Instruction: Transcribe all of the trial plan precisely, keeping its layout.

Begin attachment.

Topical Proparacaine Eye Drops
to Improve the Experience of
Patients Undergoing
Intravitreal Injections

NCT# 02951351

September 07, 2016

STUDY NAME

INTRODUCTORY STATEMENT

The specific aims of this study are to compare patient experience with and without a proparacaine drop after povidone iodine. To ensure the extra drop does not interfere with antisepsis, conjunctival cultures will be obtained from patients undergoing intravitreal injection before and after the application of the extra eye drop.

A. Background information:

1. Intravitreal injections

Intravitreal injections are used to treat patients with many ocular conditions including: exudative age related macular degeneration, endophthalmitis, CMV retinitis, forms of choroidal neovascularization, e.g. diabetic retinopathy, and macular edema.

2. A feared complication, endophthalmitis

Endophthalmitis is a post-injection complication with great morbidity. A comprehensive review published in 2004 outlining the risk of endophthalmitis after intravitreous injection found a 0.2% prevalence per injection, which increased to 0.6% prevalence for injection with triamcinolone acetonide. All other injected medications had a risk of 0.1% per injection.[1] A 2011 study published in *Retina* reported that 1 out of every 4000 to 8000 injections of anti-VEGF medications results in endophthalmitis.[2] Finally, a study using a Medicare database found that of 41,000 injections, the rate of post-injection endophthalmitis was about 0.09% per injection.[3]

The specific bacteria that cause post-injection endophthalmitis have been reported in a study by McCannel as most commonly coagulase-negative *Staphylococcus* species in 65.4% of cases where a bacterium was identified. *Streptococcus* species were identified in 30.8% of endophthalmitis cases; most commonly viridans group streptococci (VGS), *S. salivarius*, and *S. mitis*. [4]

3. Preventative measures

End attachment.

Topical Proparacaine Eye Drops
to Improve the Experience of
Patients Undergoing
Intravitreal Injections

NCT# 02951351

September 07, 2016

STUDY NAME

INTRODUCTORY STATEMENT

The specific aims of this study are to compare patient experience with and without a proparacaine drop after povidone iodine. To ensure the extra drop does not interfere with antisepsis, conjunctival cultures will be obtained from patients undergoing intravitreal injection before and after the application of the extra eye drop.

A. Background information:

1. Intravitreal injections

Intravitreal injections are used to treat patients with many ocular conditions including: exudative age related macular degeneration, endophthalmitis, CMV retinitis, forms of choroidal neovascularization, e.g. diabetic retinopathy, and macular edema.

2. A feared complication, endophthalmitis

Endophthalmitis is a post-injection complication with great morbidity. A comprehensive review published in 2004 outlining the risk of endophthalmitis after intravitreous injection found a 0.2% prevalence per injection, which increased to 0.6% prevalence for injection with triamcinolone acetonide. All other injected medications had a risk of 0.1% per injection.[1] A 2011 study published in *Retina* reported that 1 out of every 4000 to 8000 injections of anti-VEGF medications results in endophthalmitis.[2] Finally, a study using a Medicare database found that of 41,000 injections, the rate of post-injection endophthalmitis was about 0.09% per injection.[3]

The specific bacteria that cause post-injection endophthalmitis have been reported in a study by McCannel as most commonly coagulase-negative *Staphylococcus* species in 65.4% of cases where a bacterium was identified. *Streptococcus* species were identified in 30.8% of endophthalmitis cases; most commonly viridans group streptococci (VGS), *S. salivarius*, and *S. mitis*. [4]

3. Preventative measures